VoIP pointing way toward complete convergence

It seems everybody’s talking about voice over IP these days.

One of the reasons is that talk is cheap when it comes to VoIP – or at least cheaper. The technology is one that cost-conscious businesses and consumers should be following since, among other things, it can immediately lower the cost of communication services. But it means a whole lot more than cheaper long-distance calls – VoIP technology is at the forefront of a dynamic evolution in the world of business communications, a move to networks that do it all.

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In the simplest of terms, VoIP converts voice and fax calls into a digital stream of data packets. These packets are transmitted over the Internet or other IP-based networks as a stream of data, circumventing the much more expensive circuit-switched voice networks that major telephone carriers have used for decades.

An entire communications industry has sprung up around VoIP, with services available in Canada from the likes of Primus, Telehop, Sprint, Vonage Canada, and Yak, among others. Canada’s major carriers are also betting on Internet Protocol (IP) technology, spending hundreds of millions of dollars on the IP communications infrastructure needed to support both voice and data transmission on their networks. In fact, Waterloo, Ont.-based broadband equipment maker Sandvine Inc. estimates there are now more than 1,100 service providers worldwide offering VoIP, either through on-line software or as a monthly package.

But cheap voice service is the tip of the iceberg. VoIP points the way to powerful communication networks that do much more than carry mere conversations. Voice and data sharing the same network is part of a grander scheme described as “network convergence” – complicated-sounding jargon for a single network that transports not just voice and data, but also high-quality real-time video cheaply and efficiently.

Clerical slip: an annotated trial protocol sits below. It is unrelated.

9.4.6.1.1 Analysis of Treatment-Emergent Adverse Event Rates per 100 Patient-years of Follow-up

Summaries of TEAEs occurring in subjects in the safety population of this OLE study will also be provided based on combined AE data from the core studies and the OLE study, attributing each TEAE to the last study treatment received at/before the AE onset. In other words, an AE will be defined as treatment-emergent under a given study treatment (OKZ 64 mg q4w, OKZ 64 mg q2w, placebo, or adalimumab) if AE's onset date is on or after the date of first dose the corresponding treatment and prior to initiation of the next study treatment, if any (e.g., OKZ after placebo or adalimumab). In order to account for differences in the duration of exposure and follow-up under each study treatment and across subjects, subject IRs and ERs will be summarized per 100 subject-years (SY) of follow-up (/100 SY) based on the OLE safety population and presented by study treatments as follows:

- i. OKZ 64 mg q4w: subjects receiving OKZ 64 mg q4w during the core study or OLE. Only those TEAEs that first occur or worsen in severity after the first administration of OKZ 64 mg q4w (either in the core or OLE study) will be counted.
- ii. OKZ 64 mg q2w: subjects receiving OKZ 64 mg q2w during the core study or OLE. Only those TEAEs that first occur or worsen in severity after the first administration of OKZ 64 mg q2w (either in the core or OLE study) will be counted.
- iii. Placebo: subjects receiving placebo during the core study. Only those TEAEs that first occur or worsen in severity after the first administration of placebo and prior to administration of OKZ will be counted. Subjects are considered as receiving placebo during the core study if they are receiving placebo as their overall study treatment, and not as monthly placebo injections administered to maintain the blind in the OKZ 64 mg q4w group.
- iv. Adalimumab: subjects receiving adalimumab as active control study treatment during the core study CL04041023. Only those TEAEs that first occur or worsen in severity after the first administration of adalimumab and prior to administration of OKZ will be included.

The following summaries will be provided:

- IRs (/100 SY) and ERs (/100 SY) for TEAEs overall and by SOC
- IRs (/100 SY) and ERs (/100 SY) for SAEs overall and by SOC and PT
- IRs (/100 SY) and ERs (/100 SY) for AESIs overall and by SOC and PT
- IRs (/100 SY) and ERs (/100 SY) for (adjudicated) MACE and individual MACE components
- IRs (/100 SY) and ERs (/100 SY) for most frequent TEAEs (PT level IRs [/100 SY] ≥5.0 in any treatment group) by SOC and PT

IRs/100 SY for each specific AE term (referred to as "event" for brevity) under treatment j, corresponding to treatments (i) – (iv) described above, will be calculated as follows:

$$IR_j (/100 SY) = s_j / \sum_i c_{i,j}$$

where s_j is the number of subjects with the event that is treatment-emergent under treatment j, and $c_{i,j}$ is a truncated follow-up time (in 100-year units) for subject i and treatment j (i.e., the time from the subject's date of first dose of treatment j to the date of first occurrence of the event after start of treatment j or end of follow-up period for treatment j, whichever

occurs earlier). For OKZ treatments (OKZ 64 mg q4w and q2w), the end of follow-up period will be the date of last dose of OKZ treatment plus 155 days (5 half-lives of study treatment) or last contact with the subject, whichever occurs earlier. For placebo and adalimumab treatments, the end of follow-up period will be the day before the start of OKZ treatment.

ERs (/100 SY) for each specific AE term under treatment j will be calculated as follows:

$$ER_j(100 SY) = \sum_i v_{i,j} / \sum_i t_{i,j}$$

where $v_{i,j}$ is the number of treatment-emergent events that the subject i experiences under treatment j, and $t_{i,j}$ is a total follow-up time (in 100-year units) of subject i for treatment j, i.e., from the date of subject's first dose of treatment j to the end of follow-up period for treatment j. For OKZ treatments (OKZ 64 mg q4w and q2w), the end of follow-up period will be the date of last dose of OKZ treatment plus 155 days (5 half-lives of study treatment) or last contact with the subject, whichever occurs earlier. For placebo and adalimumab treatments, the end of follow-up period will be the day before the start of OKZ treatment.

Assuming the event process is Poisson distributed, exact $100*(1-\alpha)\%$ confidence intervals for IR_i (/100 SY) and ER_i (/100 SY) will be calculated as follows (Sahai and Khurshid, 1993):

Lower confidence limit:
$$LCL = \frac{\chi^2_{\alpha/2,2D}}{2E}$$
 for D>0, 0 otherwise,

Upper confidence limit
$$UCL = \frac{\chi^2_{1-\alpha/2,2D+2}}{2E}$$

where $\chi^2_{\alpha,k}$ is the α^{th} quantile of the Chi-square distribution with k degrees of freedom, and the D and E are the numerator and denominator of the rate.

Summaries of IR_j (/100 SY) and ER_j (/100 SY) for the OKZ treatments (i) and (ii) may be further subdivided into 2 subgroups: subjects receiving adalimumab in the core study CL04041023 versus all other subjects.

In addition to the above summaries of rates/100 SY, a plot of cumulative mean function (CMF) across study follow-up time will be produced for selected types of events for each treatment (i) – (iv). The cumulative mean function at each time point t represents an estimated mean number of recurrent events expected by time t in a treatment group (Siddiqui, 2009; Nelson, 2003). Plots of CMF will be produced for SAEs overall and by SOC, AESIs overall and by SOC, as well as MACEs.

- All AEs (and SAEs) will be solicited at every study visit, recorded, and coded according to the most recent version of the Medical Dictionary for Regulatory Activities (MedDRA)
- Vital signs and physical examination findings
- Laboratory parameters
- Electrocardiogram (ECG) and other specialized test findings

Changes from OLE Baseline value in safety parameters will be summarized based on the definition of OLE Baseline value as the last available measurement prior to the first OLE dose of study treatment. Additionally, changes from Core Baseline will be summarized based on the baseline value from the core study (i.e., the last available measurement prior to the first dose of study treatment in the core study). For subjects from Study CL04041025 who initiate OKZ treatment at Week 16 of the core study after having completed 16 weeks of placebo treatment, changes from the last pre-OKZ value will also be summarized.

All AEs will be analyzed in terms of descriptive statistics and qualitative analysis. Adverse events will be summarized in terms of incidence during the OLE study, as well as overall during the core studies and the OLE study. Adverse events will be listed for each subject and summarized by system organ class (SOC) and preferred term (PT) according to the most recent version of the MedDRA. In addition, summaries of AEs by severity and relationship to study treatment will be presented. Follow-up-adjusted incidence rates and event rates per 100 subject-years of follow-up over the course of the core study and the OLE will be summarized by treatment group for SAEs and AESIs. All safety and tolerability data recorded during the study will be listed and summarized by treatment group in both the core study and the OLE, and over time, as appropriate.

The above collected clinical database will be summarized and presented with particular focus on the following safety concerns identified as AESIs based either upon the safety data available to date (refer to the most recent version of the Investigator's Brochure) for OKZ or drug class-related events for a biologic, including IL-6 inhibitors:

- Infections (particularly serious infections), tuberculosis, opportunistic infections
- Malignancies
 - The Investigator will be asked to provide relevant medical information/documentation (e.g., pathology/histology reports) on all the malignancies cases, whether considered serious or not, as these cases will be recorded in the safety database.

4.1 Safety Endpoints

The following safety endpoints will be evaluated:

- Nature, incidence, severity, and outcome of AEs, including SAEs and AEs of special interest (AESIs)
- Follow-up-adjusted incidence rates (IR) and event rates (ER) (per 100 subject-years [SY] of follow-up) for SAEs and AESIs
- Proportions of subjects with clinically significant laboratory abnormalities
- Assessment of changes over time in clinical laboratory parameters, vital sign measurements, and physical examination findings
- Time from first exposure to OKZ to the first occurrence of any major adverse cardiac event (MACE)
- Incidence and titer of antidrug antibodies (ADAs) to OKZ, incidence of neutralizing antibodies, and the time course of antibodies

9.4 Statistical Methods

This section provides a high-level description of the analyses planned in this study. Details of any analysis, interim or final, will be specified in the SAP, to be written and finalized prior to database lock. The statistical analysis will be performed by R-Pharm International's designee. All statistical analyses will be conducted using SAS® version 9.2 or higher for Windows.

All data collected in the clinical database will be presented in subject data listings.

VoIP as the first iteration of network convergence has shown the concept is workable, solving the traffic-prioritization challenge of moving voice traffic along data networks while delivering quality that rivals traditional circuit-switched telephone networks. If you send an e-mail or file, any small delays as it travels across the Internet or a company’s local area network are not a big deal. But if the packets for a voice call are delayed, the conversation can get choppy, the sound quality falls, and in the worst case scenario a call will simply fail. The delay problem was licked by creating prioritizing schemes like multiprotocol label switching (MPLS) that distinguishes voice packets from general data. It works like a traffic cop, ensuring voice always moves ahead of data in an expeditious manner.

Now that traffic prioritization has been worked out, the stage is set for even more demanding things like video to come to the fore, bringing true network convergence.

The main issue that’s holding us back from even more compelling voice, video and data integration on a single network is a lack of business applications that can take full advantage of a converged network. The programs aren’t exactly flooding the market en masse yet, but there are a few good ones that show what’s possible.